Acetylcholinesterase Inhibitors May Limit Fractures in Alzheimer Patients

January 8, 2018

By Lorraine L. Janeczko

NEW YORK (Reuters Health) - In elderly patients with Alzheimer's disease (AD), use of acetylcholinesterase inhibitors is linked with reduced risk of osteoporotic fractures, new research from Spain suggests.

"This study has shown that acetylcholinesterase inhibitors, drugs commonly used in Alzheimer’s disease, have a protective effect against osteoporotic fractures in general. Moreover, this study confirms the strong link between the nervous system and bone physiology," lead author Dr. Iskandar Tamimi Marino, an orthopedic surgery consultant at Hospital Regional Universitario de Malaga, in Spain, told Reuters Health.

"These results could encourage clinicians to use these drugs routinely in Alzheimer’s patients, as they have a beneficial effect on both Alzheimer disease and the musculoskeletal system," he said in an email.

The researchers conducted a nested case-control study of data, from 1998 through 2013, on AD patients age 65 or older in two UK primary care databases: the Clinical Practice Research Datalink and the Hospital Episode Statistics database. At baseline, none had a history of osteoporotic fractures.

The 1,190 cases experienced a first diagnosis of osteoporotic fracture during the study period, at least one year after their AD diagnosis. The 4,760 controls - matched with cases by age, sex, duration of AD, and other pertinent factors - did not experience any osteoporotic fractures during the same period.

The findings were reported in Osteoporosis International, online December 20.

Compared to nonusers, patients with any use of acetylcholinesterase inhibitors (57% of the cohort) had a significantly lower risk of incident fracture (adjusted odds ratio, 0.80). The benefit was limited to acetylcholinesterase inhibitor users with at least 80% adherence (aOR, 0.76), representing roughly 84% of the patients with any acetylcholinesterase inhibitor use.

Principal investigator Dr. Faleh Tamimi Marino, assistant professor in the Faculty of Dentistry at McGill University in Montreal, Canada, told Reuters Health by email, "This study provides insight into the use of an already approved type of drug in a new type of application, and it demonstrates the clinical importance of the parasympathetic nervous system in aging conditions such as osteoporosis."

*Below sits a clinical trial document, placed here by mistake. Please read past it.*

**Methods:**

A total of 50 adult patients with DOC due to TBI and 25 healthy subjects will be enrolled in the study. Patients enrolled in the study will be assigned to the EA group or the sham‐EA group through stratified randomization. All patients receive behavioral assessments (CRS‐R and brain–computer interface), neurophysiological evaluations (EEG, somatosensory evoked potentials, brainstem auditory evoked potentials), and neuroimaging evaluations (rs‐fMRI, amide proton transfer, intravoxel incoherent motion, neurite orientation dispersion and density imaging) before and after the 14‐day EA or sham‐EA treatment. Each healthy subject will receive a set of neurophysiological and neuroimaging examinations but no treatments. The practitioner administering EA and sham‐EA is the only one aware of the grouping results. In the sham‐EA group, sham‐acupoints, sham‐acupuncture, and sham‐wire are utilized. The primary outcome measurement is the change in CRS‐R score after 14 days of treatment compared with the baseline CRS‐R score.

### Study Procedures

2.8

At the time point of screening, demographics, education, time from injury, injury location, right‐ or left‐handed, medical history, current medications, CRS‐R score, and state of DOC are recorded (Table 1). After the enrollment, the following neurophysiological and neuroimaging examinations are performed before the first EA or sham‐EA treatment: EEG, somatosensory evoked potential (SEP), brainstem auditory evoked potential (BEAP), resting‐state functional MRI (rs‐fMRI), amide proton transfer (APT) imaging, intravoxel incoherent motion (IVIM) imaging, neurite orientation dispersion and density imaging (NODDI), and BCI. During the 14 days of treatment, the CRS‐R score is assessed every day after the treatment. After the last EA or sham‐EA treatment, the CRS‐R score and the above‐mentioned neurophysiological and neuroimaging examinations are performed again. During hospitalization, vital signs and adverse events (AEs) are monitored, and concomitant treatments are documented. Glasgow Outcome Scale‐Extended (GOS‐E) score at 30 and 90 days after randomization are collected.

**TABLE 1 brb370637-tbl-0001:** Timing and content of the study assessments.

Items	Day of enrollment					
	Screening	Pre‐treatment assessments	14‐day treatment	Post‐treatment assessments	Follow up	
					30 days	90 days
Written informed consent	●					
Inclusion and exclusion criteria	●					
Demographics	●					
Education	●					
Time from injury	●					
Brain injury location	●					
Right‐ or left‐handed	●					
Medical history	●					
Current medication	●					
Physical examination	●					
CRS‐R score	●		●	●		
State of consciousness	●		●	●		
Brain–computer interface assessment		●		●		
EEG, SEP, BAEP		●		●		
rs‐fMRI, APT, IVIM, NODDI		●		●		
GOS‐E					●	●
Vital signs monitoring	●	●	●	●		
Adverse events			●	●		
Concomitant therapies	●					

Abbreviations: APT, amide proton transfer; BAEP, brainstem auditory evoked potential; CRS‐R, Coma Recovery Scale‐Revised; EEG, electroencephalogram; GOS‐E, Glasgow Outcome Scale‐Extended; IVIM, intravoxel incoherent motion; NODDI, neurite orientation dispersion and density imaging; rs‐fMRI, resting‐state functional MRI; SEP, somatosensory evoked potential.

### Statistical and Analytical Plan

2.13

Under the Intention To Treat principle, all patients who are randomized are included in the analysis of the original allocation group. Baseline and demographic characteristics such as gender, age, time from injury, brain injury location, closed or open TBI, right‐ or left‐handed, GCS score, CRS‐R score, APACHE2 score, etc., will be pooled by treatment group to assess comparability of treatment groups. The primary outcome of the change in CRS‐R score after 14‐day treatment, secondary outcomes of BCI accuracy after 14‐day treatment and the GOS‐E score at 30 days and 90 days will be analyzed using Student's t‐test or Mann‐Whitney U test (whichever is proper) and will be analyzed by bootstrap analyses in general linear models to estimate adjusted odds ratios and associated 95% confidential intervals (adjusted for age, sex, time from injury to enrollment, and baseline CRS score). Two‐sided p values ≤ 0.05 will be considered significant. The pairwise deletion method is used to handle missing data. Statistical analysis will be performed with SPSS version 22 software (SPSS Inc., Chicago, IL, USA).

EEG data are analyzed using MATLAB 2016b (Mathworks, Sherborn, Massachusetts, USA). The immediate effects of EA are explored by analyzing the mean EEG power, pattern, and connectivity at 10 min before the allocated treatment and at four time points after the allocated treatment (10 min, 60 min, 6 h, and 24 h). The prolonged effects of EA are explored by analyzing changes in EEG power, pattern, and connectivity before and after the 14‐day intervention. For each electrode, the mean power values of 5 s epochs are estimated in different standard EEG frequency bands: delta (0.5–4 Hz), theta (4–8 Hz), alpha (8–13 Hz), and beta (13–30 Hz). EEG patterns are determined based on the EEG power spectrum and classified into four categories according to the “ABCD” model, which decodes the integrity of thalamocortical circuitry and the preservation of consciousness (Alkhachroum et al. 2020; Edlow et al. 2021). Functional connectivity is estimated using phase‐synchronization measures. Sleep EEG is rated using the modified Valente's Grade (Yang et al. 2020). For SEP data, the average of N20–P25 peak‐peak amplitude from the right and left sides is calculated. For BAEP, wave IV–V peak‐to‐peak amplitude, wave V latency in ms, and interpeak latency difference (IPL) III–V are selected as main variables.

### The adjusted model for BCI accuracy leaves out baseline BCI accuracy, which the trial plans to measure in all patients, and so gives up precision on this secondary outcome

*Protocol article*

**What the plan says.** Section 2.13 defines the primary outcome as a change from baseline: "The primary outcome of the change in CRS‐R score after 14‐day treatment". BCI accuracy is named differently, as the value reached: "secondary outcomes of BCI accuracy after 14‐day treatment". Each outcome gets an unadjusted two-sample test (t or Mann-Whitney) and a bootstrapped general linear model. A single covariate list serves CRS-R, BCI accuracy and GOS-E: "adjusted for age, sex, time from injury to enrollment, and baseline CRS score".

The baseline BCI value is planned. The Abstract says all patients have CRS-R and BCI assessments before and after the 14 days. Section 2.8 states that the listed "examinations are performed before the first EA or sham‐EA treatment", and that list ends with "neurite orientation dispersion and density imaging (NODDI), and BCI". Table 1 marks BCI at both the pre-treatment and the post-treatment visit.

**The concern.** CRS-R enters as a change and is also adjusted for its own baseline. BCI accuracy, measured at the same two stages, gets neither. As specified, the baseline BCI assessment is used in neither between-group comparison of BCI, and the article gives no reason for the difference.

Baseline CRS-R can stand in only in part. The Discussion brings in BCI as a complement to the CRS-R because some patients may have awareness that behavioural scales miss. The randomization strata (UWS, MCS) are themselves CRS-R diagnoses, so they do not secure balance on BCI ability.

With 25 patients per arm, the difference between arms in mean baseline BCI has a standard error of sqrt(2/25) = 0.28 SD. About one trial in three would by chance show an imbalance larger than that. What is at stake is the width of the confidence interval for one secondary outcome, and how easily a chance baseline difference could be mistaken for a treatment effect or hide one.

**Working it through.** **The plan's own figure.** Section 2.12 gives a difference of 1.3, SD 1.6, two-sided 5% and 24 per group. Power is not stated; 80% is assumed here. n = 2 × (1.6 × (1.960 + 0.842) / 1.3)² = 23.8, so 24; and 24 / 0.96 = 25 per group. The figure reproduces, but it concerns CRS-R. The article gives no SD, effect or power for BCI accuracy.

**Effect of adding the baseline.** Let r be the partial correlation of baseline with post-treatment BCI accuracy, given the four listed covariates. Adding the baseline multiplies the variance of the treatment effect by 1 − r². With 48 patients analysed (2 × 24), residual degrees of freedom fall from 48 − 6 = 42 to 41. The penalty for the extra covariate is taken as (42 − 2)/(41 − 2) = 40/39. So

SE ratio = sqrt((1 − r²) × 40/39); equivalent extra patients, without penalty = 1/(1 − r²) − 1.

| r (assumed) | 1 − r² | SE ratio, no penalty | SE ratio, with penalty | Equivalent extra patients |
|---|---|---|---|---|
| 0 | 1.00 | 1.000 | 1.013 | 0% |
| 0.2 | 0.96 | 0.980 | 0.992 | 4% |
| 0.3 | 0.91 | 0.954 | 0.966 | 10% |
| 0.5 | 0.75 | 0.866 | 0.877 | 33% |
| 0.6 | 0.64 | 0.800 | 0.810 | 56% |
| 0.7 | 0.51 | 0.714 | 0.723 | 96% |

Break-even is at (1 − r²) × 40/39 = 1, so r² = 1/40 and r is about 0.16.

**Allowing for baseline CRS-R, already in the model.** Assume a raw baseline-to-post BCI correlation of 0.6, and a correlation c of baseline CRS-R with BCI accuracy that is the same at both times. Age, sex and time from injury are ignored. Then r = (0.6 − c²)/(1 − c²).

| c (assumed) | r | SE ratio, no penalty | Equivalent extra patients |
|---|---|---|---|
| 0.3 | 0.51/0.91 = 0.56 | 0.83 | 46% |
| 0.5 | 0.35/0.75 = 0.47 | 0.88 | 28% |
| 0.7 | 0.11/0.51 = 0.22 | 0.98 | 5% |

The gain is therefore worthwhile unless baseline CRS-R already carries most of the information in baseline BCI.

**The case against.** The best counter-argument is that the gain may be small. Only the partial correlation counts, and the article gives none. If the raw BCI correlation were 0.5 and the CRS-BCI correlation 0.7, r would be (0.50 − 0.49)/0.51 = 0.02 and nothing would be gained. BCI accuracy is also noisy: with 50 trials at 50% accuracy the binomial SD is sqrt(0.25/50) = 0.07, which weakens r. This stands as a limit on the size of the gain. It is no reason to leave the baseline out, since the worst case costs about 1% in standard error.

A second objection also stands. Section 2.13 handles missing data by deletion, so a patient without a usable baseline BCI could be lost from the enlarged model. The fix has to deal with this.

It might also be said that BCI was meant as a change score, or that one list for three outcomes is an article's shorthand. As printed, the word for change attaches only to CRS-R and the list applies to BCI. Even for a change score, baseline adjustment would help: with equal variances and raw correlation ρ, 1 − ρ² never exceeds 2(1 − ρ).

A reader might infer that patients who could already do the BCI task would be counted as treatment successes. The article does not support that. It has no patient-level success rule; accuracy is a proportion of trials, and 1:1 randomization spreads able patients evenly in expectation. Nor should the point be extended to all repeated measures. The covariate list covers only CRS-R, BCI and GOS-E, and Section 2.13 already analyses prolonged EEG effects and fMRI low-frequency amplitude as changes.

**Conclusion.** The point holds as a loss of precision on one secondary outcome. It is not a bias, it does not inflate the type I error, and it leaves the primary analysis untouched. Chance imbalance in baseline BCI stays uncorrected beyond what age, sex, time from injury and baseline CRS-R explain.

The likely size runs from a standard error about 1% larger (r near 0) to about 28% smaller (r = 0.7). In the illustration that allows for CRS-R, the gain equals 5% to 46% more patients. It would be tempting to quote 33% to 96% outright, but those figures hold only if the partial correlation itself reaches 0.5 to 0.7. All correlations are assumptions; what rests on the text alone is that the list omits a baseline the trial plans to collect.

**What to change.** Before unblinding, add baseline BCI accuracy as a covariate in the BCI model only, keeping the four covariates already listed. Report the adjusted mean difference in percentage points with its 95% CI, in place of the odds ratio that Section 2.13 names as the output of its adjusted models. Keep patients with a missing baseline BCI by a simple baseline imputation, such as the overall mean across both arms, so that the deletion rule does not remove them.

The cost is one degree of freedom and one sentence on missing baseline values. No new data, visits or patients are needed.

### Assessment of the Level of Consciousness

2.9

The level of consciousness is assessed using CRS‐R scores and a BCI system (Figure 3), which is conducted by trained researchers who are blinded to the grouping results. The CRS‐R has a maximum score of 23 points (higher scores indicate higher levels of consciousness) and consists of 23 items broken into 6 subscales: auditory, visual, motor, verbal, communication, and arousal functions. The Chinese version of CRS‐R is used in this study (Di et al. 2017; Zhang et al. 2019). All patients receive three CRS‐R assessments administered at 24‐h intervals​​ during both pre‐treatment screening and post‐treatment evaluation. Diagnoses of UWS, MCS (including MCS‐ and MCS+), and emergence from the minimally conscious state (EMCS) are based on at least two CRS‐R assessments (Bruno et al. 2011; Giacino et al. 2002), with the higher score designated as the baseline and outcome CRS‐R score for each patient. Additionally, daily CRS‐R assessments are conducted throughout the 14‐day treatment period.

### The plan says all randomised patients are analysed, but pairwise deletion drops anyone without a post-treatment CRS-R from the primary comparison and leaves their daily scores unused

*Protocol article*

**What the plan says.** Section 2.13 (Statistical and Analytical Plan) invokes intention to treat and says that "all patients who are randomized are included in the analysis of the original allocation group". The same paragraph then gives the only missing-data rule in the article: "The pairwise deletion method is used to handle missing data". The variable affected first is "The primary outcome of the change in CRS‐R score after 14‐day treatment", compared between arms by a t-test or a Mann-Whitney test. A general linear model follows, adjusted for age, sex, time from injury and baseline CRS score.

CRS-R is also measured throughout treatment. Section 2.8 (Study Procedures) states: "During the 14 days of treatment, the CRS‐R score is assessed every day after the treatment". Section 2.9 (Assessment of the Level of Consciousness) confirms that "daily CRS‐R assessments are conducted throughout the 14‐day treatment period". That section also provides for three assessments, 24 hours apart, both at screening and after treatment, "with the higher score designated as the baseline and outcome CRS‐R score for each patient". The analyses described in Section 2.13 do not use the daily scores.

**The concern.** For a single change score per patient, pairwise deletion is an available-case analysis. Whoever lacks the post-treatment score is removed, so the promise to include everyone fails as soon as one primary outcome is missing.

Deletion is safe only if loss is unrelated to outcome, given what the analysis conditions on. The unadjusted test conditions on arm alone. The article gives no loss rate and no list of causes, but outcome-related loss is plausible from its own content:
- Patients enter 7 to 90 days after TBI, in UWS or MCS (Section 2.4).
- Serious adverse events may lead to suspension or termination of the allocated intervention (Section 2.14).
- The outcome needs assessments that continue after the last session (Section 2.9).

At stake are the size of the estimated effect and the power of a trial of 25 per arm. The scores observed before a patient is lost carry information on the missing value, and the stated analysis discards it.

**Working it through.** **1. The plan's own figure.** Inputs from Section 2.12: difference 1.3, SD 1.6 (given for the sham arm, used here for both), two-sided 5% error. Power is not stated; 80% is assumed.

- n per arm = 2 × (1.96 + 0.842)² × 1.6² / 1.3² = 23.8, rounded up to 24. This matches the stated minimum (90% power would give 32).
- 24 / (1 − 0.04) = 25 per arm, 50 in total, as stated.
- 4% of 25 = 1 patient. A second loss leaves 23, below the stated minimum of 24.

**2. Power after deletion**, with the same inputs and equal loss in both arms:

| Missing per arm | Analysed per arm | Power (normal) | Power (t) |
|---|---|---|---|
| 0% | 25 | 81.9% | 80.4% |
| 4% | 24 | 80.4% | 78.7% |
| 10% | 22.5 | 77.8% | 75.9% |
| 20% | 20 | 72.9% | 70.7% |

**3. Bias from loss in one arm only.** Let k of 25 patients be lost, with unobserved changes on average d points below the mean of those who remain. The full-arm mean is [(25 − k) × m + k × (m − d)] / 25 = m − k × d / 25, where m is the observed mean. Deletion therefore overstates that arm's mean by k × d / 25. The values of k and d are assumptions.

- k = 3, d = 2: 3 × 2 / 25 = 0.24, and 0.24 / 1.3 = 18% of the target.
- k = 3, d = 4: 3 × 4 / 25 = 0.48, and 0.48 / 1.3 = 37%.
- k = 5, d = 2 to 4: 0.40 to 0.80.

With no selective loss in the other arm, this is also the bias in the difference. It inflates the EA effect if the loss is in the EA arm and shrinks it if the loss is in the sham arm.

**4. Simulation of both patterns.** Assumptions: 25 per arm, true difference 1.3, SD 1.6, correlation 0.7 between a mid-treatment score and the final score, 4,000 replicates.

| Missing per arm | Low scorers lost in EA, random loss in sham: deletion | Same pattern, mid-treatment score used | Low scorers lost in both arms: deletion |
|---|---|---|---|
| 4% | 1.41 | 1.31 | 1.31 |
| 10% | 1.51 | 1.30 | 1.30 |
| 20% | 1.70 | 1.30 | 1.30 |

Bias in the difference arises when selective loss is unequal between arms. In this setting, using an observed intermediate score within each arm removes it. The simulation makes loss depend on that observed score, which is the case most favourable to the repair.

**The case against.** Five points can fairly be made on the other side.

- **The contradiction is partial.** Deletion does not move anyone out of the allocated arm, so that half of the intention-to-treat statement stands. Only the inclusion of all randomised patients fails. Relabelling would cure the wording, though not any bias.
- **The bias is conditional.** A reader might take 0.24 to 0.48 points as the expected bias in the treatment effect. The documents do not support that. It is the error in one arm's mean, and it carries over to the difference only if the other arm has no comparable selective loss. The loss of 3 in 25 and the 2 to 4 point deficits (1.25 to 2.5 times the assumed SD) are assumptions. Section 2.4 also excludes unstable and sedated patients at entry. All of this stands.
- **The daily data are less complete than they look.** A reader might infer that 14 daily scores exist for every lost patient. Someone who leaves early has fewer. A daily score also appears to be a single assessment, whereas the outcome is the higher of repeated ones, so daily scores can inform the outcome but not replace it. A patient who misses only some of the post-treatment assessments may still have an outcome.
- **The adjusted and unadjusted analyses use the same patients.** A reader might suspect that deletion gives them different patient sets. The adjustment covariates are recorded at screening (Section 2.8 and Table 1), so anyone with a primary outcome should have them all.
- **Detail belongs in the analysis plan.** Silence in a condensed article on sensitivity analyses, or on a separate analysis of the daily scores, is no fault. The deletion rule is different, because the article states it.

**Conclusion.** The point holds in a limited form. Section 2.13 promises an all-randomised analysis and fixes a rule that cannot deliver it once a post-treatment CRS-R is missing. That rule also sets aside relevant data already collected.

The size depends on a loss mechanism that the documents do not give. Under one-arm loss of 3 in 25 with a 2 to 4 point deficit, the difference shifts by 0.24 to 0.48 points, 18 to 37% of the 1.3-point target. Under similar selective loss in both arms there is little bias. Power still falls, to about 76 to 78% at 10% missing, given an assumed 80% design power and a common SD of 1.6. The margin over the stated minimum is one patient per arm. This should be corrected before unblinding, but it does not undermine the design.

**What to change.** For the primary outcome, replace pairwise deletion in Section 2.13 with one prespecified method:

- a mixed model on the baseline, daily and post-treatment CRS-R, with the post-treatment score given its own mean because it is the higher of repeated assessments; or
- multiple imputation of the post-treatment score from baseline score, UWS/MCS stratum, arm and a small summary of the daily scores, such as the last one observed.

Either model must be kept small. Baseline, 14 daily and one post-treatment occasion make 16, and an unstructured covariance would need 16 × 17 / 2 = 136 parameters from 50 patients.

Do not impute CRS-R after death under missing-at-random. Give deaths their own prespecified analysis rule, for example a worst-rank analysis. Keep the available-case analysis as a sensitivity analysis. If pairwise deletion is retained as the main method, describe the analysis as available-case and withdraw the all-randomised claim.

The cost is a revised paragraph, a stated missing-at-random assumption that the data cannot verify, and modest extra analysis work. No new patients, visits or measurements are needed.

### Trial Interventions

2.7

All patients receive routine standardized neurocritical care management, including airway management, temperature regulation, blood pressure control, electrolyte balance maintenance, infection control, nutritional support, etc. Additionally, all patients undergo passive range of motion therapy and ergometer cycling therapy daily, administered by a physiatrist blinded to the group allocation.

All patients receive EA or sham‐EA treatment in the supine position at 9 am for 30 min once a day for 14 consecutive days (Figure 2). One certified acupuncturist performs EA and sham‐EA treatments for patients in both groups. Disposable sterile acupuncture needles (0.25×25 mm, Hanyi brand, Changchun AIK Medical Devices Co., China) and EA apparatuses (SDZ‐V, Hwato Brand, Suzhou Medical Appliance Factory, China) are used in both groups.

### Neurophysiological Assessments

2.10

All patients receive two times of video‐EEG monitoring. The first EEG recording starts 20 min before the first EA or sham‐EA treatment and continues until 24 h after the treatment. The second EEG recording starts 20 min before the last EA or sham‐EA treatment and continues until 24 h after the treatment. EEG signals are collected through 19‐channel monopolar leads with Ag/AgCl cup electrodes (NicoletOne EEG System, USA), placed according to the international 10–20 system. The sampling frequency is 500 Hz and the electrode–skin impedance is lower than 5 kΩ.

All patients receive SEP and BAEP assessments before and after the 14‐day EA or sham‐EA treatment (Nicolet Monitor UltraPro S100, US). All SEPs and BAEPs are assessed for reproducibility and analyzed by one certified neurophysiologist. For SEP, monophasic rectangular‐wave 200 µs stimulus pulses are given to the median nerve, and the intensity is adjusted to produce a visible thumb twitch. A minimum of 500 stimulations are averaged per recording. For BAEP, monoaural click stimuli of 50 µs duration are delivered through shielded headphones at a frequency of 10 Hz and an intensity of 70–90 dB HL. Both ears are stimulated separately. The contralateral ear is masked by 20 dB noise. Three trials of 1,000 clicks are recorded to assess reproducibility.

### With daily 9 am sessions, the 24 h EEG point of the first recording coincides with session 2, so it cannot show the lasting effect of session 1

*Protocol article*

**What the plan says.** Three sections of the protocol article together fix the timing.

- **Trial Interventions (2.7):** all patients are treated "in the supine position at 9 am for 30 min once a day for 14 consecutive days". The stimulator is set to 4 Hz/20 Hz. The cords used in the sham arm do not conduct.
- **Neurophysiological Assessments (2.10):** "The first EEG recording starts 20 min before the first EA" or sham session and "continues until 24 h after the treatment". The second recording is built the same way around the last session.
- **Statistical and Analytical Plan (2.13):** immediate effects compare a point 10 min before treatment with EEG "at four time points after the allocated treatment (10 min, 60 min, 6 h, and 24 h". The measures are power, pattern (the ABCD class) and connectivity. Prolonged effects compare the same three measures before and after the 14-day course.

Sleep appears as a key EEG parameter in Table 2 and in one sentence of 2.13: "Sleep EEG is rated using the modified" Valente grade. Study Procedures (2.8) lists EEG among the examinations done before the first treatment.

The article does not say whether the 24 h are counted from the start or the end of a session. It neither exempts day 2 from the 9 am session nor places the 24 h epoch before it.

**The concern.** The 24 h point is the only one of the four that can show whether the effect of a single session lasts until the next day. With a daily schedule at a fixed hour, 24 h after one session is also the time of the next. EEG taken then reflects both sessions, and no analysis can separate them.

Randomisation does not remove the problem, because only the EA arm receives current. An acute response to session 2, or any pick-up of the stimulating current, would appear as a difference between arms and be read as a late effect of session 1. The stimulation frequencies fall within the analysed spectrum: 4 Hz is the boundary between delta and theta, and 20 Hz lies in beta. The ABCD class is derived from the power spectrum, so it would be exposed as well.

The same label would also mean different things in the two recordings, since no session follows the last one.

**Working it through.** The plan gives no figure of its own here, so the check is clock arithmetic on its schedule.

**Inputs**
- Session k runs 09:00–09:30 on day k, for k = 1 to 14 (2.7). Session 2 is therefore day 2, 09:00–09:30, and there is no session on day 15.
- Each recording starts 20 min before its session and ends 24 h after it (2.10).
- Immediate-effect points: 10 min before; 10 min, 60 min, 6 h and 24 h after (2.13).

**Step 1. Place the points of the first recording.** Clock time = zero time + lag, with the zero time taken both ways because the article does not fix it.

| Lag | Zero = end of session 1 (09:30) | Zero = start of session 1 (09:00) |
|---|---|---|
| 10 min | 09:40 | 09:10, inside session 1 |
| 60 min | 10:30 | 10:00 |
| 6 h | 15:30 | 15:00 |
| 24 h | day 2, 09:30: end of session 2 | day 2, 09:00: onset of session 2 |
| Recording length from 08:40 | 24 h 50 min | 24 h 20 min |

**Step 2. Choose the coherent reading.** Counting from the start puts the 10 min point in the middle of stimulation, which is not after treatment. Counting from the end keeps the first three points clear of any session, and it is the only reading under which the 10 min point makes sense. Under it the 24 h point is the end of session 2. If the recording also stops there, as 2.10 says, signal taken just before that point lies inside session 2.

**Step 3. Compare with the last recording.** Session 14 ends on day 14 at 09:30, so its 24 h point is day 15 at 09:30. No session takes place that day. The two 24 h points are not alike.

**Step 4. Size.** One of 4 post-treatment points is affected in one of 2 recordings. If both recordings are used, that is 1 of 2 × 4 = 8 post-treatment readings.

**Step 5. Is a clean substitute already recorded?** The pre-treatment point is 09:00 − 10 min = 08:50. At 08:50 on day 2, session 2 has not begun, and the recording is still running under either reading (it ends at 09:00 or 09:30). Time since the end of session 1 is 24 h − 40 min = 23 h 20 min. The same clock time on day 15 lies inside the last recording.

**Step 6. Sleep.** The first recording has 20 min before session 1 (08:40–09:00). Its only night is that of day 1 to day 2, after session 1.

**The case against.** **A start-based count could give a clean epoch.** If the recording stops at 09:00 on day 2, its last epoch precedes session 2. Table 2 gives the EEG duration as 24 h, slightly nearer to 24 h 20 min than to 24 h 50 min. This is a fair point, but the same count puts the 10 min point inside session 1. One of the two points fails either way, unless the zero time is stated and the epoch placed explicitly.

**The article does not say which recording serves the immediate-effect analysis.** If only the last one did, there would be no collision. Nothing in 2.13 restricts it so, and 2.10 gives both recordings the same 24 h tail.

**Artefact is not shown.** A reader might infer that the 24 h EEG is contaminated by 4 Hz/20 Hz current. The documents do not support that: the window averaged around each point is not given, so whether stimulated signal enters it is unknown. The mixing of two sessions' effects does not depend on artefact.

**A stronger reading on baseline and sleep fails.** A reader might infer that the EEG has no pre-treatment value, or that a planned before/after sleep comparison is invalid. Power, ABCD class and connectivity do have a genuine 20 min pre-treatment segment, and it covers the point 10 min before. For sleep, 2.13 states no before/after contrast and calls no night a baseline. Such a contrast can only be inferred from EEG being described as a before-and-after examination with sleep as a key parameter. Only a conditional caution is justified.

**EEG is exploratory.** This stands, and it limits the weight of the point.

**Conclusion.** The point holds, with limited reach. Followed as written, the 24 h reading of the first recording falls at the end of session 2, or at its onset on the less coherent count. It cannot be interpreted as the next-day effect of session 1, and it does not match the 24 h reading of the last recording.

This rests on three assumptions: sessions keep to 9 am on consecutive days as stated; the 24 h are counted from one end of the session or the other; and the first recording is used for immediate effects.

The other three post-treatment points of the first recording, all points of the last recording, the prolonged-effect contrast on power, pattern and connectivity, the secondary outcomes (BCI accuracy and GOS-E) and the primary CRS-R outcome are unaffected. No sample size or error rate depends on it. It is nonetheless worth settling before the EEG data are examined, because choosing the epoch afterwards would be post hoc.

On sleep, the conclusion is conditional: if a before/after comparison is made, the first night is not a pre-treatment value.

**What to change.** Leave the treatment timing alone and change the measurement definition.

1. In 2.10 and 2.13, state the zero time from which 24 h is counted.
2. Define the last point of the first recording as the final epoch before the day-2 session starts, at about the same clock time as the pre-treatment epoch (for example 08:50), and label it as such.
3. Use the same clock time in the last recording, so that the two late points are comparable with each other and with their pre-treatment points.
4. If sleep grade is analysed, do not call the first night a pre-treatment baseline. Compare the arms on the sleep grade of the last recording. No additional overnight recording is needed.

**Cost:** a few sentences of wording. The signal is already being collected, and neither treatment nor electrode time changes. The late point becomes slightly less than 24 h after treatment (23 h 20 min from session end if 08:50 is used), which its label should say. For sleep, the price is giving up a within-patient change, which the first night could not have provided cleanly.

"Alzheimer patients at a risk of bone fractures should benefit from using AChEIs (acetylcholinesterase inhibitors) not only to improve their memory but also to improve their bones," he advised.

He cautioned, though, that "even though these drugs are beneficial for memory loss and bone metabolism, they may have other unforeseen negative side effects that could be affecting patient survival in a negative way."

Dr. Steven T. Harris, an endocrinologist and clinical professor of medicine at the University of California, San Francisco, said in a phone interview, "The take-home message is that if we have an Alzheimer's patient who is being treated with one of these acetylcholinesterase inhibitors, we can take solace in the fact that the drug isn't doing anything bad to bone and that it might actually be helping to reduce fracture risk."

"While this is an add-on to the profile of the medication and is not going to influence prescribing patterns or treatment patterns, this is an interesting speculation by the authors about another pathway involved in the control of bone, an interesting finding about the physiology of bone," noted Dr. Harris, who was not involved in the study.


Osteoporos Int 2017.

(c) Copyright Thomson Reuters 2018. Click For Restrictions -

For more articles like this, visit the Geriatrics Resource Center

For more Annals of Long-Term Care articles, visit the homepage

To view the Annals of Long-Term Care print issue, click here